Midco Puts Cisco Cloud-Native Router in Trials

Cisco also announces deployment of its ‘Infinite Broadband’ software licensing scheme with Canada’s Cogeco, new FDX-ready node
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ATLANTA -- Cisco used the opening of the SCTE’s Cable-Tec Expo show in Atlanta to announce two key operator initiatives, as well as a new network node upgradeable to Full Duplex DOCSIS.

First, the tech vendor announced, Sioux Falls, S.D. cable operator Midco has put Cisco’s Cloud Native Broadband (cnBR) CCAP solution into trials, delivering 1-gigabit services to Mobridge, S.D.

Secondly, Cisco said that Canada’s Cogeco has become the first operator to deploy its Infinite Broadband Unlocked licensing plan, which restructures DOCSIS software licensing across the operator’s entire footprint and not service groups.

Lastly, Cisco announced the GS7000 FDXi, a smart Remote PHY node billed as “FDX-ready.” The smart device is remotely programmable.

Moving CCAP to the cloud

John Holobinko, director of access networks strategy at Cisco, said the tech company’s programmers spent 24 months moving the “monolithic” DOCSIS 3.1 program found on traditional Converged Cable Access Platforms (CCAP), reprogramming it as a series of many “micro-services” that can run in cloud-based services.

Traditionally, implementing new iterations of DOCSIS to, say, enable new features required an arduous process—it was very difficult to alter one line of a “giant piece of code” without “unintended consequences” somewhere else, Holobinko explained.

That limited the ability of operators to create flexible, evolving network technology environments.

However, using the compartmental abilities of the cnBR solution lets operators make changes to only one micro-services portion at a time, without impacting the rest of the network if something goes wrong.

“The velocity of [network upgrades] goes from once a year to once every two weeks,” Holobinko said.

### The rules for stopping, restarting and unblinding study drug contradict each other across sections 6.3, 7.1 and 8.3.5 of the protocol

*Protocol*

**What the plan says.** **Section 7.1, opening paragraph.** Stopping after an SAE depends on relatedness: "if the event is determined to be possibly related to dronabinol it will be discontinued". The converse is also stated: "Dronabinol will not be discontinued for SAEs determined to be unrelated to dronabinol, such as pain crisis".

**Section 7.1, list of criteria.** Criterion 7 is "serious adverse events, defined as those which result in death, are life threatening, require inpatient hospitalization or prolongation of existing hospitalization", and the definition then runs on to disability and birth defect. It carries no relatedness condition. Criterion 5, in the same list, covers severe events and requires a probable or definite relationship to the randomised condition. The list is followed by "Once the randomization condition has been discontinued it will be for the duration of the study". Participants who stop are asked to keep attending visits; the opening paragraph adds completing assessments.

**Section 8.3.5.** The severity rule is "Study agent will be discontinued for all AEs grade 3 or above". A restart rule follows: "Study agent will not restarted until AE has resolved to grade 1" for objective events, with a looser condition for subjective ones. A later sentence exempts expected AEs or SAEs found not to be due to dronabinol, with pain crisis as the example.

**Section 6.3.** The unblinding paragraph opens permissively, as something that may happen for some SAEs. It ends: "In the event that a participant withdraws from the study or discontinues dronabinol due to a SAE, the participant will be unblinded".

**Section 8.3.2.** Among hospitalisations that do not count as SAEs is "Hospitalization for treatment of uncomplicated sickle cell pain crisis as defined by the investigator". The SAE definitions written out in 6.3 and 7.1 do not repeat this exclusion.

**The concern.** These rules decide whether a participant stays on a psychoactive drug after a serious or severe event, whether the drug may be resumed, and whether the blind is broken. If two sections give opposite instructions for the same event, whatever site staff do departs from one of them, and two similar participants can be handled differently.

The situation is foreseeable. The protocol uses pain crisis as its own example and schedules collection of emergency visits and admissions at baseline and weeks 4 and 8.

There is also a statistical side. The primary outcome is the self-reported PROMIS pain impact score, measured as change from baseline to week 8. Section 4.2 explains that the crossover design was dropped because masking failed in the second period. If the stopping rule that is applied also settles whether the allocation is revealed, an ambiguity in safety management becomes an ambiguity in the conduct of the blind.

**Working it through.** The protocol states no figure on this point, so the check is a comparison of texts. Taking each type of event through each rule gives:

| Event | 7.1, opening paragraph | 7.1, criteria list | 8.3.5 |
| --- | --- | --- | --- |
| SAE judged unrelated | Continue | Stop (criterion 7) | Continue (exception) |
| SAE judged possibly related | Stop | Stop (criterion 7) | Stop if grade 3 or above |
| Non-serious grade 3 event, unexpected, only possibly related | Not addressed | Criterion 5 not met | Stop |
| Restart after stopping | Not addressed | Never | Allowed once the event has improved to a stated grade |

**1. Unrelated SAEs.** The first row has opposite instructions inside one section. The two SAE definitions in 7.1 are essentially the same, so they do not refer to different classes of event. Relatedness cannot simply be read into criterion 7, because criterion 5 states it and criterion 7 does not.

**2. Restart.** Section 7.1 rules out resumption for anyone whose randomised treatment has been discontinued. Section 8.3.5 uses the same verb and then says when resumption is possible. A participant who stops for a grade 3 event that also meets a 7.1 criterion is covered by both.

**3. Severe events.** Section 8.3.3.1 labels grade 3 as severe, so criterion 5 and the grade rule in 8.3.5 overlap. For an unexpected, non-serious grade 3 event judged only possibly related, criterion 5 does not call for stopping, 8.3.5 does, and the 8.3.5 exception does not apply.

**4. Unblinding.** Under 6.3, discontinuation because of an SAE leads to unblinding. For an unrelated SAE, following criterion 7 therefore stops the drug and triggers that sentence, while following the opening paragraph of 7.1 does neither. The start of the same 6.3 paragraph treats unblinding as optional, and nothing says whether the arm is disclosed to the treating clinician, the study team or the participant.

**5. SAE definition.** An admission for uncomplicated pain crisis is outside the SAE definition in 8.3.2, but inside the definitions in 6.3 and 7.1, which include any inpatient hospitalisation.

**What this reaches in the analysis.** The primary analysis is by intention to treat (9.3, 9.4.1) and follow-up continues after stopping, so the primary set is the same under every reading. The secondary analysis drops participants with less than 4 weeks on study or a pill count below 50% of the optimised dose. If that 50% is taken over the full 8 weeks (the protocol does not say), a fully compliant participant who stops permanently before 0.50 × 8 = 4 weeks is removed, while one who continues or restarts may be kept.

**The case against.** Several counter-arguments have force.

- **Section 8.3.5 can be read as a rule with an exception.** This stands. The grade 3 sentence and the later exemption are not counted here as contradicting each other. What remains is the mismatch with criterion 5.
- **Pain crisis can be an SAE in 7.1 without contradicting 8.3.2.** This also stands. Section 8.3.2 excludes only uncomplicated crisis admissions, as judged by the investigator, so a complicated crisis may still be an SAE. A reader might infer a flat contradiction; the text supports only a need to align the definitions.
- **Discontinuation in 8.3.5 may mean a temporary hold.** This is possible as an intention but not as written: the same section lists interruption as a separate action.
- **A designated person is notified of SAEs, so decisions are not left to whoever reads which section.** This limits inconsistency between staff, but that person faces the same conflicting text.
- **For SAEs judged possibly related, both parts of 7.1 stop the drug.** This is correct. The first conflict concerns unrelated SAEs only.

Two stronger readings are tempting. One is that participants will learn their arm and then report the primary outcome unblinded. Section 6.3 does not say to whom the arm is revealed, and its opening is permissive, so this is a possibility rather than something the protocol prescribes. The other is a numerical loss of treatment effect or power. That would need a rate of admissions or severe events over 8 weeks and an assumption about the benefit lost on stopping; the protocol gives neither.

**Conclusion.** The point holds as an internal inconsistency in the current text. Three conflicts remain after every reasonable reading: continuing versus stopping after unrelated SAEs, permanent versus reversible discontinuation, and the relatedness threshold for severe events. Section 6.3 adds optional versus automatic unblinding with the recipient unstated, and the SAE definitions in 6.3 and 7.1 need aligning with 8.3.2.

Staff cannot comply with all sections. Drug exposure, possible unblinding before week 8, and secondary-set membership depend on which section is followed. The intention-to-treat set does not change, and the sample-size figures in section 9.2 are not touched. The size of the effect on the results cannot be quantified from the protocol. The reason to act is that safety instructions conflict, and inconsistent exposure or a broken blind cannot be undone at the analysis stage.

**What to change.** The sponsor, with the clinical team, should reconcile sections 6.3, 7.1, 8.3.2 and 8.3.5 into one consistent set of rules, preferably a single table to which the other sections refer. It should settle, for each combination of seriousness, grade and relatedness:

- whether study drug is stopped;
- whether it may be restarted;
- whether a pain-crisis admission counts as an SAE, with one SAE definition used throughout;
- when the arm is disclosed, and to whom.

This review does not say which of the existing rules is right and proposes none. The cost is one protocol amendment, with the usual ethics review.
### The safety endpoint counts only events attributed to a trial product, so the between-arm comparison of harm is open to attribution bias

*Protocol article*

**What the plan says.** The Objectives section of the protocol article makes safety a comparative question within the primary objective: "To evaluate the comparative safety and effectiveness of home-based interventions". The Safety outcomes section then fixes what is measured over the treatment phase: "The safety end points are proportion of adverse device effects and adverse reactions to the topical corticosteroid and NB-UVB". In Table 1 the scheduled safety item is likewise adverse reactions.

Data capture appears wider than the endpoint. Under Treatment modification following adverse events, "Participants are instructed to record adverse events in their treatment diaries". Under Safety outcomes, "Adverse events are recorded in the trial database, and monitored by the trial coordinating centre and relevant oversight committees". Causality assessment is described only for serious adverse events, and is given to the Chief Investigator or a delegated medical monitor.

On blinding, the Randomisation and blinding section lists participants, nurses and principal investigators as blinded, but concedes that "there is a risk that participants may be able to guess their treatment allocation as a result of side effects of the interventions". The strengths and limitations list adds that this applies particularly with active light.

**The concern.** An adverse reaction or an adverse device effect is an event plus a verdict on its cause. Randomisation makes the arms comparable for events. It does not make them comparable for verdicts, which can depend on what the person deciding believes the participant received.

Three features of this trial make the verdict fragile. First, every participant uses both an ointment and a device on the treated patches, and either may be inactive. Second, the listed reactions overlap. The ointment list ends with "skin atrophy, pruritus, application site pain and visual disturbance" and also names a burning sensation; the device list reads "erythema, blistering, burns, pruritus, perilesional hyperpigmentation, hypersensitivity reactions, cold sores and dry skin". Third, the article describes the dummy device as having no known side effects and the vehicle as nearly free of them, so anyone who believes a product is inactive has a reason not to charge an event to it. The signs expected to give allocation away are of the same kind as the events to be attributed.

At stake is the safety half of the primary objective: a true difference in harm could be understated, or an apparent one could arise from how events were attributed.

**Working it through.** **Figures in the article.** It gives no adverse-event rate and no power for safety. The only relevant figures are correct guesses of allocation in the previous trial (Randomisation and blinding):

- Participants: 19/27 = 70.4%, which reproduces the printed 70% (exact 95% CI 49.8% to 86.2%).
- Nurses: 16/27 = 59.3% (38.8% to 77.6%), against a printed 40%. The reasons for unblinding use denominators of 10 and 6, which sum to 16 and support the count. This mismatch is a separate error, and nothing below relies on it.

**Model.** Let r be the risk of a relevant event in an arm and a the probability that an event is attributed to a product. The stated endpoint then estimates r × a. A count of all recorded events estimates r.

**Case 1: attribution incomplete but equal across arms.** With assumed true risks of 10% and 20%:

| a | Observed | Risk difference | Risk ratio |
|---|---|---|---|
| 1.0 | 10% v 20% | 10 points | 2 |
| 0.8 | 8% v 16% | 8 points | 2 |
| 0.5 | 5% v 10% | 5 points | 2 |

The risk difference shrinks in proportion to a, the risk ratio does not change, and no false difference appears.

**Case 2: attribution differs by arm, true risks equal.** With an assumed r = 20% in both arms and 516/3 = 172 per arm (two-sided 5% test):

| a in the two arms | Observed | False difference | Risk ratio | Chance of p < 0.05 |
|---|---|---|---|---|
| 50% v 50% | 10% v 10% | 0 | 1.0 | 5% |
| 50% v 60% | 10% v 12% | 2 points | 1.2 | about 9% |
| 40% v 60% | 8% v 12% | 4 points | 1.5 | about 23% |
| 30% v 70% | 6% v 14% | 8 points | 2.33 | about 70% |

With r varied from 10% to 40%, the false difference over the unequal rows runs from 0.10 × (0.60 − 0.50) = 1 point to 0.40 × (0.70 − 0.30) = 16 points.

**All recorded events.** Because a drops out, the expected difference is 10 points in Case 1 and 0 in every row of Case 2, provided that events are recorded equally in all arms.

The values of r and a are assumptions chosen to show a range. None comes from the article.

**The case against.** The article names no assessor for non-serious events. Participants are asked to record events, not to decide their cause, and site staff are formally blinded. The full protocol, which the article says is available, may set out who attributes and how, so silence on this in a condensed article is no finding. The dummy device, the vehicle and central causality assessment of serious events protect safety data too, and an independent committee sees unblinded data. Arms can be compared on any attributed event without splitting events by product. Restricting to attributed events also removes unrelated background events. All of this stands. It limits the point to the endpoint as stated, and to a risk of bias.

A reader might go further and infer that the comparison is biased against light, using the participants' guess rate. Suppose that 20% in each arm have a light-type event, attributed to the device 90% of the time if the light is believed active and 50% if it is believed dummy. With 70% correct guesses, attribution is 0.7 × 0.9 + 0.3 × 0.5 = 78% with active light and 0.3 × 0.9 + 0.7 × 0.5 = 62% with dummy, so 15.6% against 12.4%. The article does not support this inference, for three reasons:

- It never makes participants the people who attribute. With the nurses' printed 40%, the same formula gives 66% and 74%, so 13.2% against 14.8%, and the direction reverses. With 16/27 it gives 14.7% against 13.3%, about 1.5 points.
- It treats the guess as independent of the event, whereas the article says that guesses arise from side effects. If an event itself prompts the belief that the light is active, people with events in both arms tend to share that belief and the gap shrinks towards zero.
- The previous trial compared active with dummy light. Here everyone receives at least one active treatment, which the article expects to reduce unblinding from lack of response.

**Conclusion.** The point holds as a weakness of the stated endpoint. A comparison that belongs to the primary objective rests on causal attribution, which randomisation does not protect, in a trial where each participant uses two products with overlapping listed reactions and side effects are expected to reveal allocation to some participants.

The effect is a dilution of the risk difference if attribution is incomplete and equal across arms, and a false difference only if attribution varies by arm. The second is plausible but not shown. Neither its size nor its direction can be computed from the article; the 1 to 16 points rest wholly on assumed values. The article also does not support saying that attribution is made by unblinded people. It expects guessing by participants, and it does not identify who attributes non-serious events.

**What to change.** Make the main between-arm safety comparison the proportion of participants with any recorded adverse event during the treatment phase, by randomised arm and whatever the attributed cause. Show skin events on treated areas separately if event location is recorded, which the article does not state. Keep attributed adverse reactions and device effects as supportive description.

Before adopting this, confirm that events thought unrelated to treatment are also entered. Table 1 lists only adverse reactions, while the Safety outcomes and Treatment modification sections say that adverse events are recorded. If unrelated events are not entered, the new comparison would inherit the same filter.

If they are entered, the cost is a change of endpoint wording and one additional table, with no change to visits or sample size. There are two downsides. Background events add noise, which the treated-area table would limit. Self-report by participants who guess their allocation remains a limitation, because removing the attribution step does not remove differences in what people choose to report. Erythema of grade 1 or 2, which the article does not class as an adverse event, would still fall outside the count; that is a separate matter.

Like competitors Arris and Casa Systems, Cisco’s introduction of virtualized services is essentially disrupting its own product line. In this case, Cisco is replacing its cBR-8 CCAP business with a cloud-based solution.

Of course, as Holobinko noted, Cisco is also in the server business.

“If you need additional capacity, instead of deploying more of these giant cBR-8s, everything is elastic and scales across the network,” he added.

Disrupting software licensing

As operators rethink their networks and move to Distributed Access Architectures delivering 1 gig services, the traditional means of accounting for software licensing fees has become untenable for some, Holobinko contended.

Traditionally, he explained, technology vendors like Cisco “lowered the price of the hardware, sold it close to cost, then gained our revenue from the software.”

Further, he said, traditional schemes such as basing fees based on the number of users served by a line card don’t work in a virtualized system … with no line cards.

Thus the introduction of Infinite Broadband Unlocked (IBU), which bases fees on users across the entire footprint, letting operators pay DOCSIS software licensing fees only for subscribers they have.

According to Michel Blais, VP of engineering and operations for Cogeco Connexion, the system allows Cogeco to “upgrade our current broadband network to enable the majority of Cogeco Connexion’s footprint to be 1 Gig ready.”

Make it FDX ready while you’re at it

Earlier this year, Comcast's VP of network architecture, Rob Howald, made news, indicating a desire to see a DAA node hit the market that had the ability to be easily upgraded to Full Duplex DOCSIS at a later time. Howald said he’d like to see such a product hit trials in the second half of 2018.

The logic seems simple enough—why upgrade nodes twice amid the transition to DAA?

For its part, Cisco seems on schedule, with the vendor declaring that its GS7000 FDXi will be available in 2019.

Holobinko said the nodes can be made FDX-capable with a simple modular addition—a “two-minute procedure,” he explained.

Further, with some operators complaining that up to 90% of their nodes are operating “sub-optimally,” the smart devices allow network operators to make adjustments at the head end and limit the amount of time they spend “sending a guy out with a screwdriver.”

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